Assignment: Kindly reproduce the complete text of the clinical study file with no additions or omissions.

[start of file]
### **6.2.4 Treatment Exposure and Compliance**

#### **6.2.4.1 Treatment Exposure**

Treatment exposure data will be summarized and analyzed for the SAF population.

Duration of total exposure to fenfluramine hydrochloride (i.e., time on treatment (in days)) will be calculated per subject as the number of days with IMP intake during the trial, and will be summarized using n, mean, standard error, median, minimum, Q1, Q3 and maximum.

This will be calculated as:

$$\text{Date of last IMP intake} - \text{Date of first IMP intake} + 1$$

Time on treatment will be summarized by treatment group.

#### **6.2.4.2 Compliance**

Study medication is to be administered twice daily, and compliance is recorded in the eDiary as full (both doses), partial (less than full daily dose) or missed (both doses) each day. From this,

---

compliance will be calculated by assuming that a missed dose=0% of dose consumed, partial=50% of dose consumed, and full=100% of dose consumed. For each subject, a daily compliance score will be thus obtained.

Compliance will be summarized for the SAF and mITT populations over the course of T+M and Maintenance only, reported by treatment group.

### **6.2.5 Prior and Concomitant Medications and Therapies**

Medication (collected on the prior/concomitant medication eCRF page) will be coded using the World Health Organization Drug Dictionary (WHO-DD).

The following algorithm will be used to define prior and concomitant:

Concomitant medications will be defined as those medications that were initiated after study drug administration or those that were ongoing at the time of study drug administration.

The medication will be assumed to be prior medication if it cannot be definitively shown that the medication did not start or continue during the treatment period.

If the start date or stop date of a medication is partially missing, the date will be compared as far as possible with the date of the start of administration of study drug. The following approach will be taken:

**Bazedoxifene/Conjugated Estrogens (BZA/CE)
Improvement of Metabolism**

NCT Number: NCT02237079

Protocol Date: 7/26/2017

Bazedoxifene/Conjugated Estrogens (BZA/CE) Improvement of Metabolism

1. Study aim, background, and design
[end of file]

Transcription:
### **6.2.4 Treatment Exposure and Compliance**

#### **6.2.4.1 Treatment Exposure**

Treatment exposure data will be summarized and analyzed for the SAF population.

Duration of total exposure to fenfluramine hydrochloride (i.e., time on treatment (in days)) will be calculated per subject as the number of days with IMP intake during the trial, and will be summarized using n, mean, standard error, median, minimum, Q1, Q3 and maximum.

This will be calculated as:

$$\text{Date of last IMP intake} - \text{Date of first IMP intake} + 1$$

Time on treatment will be summarized by treatment group.

#### **6.2.4.2 Compliance**

Study medication is to be administered twice daily, and compliance is recorded in the eDiary as full (both doses), partial (less than full daily dose) or missed (both doses) each day. From this,

---

compliance will be calculated by assuming that a missed dose=0% of dose consumed, partial=50% of dose consumed, and full=100% of dose consumed. For each subject, a daily compliance score will be thus obtained.

Compliance will be summarized for the SAF and mITT populations over the course of T+M and Maintenance only, reported by treatment group.

### **6.2.5 Prior and Concomitant Medications and Therapies**

Medication (collected on the prior/concomitant medication eCRF page) will be coded using the World Health Organization Drug Dictionary (WHO-DD).

The following algorithm will be used to define prior and concomitant:

Concomitant medications will be defined as those medications that were initiated after study drug administration or those that were ongoing at the time of study drug administration.

The medication will be assumed to be prior medication if it cannot be definitively shown that the medication did not start or continue during the treatment period.

If the start date or stop date of a medication is partially missing, the date will be compared as far as possible with the date of the start of administration of study drug. The following approach will be taken:

**Bazedoxifene/Conjugated Estrogens (BZA/CE)
Improvement of Metabolism**

NCT Number: NCT02237079

Protocol Date: 7/26/2017

Bazedoxifene/Conjugated Estrogens (BZA/CE) Improvement of Metabolism

1. Study aim, background, and design